Vettel...but if he doesn't even try to overtake there's not much point, isn't it?

Verstappen...he knows that he can get away with it and duly flaunted the rule book....Other than that I was expcting more from him, he wasn't very impressive, apart from his ability to keep calm under pressure which IMHO is remarkeable for someone as young as he is.

 

Great stuff. You missed your calling.

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I had high expectations for this race but it didn't really get started.  After the first pit-stops I think everyone went into tyre management mode.  The tyres at the beginning of the race held on for longer than the team or Pirelli predicted then after the first stop the Mercedes duo, and particularly Hamilton, drove well within the performance of the tyre so as to avoid an unnecessary stop later.  Ricciardo closed up to the Mercedes quickly but it was never really a threat as I felt they had a performance advantage and could have increased their pace if they had to.  I don't like this way of driving within the performance level of the tyre, or rather I don't like the artificial behaviour of the tyre if you do exceed its performance levels and it suddenly drops off the cliff.

 

Only real excitement was Max & Kimi.  I don't think Max's defence of his position was overly aggressive.  Indeed from where I was sitting it looked like another indication that Kimi is losing his race-craft.  Just ask Bottas about that.

 

Yellow flags in qualifying: No problem there, you win some, you lose some.  If Hamilton was in Rosberg's position he would have kept his foot in it to the end of the lap and argued about it later.  That's what you do as a racing driver.  Rosberg should have pointed that out to him when Hamilton brought it up.  I didn't like that fact that the stewards took so long to investigate the incident; very poor, they should be reprimanded.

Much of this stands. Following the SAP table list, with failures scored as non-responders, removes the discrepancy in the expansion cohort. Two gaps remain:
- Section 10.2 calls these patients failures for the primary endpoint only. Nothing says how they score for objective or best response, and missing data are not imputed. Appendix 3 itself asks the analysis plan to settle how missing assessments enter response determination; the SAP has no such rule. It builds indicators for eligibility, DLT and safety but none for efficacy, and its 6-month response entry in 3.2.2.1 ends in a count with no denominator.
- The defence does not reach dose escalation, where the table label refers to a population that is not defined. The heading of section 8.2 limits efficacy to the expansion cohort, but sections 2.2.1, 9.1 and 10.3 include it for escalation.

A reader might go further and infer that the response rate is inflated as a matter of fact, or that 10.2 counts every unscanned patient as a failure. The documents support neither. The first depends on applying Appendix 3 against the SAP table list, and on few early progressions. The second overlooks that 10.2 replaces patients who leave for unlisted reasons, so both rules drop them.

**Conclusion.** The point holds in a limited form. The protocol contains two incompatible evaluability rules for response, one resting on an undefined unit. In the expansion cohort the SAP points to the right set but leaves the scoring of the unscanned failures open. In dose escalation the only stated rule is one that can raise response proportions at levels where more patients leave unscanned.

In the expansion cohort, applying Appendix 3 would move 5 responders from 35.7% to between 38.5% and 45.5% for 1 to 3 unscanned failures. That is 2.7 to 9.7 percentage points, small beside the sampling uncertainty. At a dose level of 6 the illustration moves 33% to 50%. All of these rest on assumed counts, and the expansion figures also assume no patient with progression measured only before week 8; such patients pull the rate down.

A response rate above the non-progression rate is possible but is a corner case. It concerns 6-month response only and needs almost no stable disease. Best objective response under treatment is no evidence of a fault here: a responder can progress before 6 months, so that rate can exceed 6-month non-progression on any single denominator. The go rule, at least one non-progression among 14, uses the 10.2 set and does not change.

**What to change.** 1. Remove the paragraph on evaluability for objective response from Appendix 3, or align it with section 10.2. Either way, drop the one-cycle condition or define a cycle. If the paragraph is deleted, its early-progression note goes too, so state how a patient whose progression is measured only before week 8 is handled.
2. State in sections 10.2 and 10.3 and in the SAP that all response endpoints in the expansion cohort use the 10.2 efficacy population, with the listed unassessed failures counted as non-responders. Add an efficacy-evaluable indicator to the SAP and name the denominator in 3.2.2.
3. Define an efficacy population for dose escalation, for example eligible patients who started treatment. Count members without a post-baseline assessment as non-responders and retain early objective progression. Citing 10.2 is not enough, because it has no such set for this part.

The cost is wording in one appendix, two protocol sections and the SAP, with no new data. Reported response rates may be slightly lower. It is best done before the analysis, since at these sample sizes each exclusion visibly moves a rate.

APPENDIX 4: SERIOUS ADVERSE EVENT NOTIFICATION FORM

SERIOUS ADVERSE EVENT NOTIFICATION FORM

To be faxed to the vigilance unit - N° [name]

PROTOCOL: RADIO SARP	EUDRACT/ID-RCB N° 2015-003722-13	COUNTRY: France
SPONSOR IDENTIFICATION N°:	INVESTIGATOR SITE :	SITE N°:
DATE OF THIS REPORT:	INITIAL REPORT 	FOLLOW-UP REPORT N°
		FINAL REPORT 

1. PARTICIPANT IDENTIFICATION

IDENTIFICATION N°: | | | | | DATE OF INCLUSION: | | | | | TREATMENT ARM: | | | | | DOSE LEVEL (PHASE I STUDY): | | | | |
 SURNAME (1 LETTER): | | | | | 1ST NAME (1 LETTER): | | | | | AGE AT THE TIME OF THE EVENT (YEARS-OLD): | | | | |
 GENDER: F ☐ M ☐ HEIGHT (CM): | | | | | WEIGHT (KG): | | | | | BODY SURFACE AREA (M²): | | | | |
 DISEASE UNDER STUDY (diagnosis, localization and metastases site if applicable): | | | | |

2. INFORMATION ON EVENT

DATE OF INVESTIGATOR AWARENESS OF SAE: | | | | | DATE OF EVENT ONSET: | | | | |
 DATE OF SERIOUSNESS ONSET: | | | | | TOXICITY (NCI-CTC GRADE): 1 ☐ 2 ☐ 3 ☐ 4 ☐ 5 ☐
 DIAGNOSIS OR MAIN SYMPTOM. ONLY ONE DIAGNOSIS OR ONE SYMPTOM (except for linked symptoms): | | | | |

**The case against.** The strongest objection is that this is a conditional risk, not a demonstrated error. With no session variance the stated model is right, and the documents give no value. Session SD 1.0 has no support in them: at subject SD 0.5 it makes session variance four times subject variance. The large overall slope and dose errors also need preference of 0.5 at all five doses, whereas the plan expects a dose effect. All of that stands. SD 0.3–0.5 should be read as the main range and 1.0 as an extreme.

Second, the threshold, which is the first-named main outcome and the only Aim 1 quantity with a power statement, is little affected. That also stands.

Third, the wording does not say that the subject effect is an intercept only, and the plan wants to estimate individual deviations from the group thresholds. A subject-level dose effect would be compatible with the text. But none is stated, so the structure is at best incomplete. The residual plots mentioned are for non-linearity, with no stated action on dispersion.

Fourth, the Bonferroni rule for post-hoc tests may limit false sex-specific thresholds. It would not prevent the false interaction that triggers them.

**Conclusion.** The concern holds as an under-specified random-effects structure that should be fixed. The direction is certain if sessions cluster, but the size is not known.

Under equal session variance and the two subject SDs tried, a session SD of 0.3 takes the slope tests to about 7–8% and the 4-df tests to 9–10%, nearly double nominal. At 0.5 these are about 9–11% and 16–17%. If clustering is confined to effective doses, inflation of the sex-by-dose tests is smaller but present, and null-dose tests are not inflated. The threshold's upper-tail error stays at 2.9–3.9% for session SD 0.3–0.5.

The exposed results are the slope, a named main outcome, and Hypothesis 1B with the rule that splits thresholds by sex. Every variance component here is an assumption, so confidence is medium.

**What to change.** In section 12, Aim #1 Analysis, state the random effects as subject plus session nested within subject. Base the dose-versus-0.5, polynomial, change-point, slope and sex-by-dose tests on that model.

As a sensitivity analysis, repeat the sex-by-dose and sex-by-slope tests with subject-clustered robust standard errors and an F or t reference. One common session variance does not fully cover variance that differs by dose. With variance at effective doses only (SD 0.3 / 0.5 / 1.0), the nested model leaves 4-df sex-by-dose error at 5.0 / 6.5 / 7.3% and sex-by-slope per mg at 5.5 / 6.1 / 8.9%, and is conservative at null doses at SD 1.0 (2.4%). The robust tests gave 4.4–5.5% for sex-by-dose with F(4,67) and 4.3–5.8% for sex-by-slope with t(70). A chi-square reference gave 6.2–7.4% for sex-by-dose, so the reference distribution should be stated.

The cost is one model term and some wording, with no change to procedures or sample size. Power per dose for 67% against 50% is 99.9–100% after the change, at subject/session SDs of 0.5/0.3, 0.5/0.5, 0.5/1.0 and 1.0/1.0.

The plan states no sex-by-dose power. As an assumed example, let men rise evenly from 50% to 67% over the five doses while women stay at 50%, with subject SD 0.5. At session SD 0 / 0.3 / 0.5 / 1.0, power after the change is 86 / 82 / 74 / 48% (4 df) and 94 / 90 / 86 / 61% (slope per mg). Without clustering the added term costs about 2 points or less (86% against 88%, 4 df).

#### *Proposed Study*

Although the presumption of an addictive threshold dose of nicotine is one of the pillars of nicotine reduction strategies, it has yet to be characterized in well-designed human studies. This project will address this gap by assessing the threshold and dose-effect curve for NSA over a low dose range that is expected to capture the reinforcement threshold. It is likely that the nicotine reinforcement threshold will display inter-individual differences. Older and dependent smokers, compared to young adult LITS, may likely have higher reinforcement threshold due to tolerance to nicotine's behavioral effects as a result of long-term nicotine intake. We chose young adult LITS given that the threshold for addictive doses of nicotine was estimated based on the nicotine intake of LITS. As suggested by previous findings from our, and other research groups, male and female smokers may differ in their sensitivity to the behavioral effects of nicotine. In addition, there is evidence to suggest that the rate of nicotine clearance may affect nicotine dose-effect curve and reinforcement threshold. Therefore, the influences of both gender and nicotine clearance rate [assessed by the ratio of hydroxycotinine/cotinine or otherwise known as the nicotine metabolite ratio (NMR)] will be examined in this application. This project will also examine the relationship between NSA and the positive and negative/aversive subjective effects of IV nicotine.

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2 hours ago, Senna's Ghost said:

Only real excitement was Max & Kimi.  I don't think Max's defence of his position was overly aggressive.  Indeed from where I was sitting it looked like another indication that Kimi is losing his race-craft.  Just ask Bottas about that.

Maybe u need to sit higher :P  Double move from Verstappen, went left then blocked right

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Max should've been penalised hands down, he did it not once but twice. The rule is, your allowed to move once to defend and then back again to take the line BUT to move across to defend has to be done BEFORE the driver starts braking and not during braking. The driver needs to make his intentions clear to the other driver before the enter the braking zone on where his car would be, man if schumi did this, people would be calling him a cheat and say he is doing it on purpose to take the other guy out. I love verstappens aggression, just what f1 needed but both times, he moved to defend way to late. Especially when kimi hit him and lost his a piece of his wing, that could've been a huge accident with the Ferrari mounting the redbull and getting airborne, just lucky is was a driver with the experience and skills of kimi, could you imagine if it was Maldonado, ohh boy would've been a mess.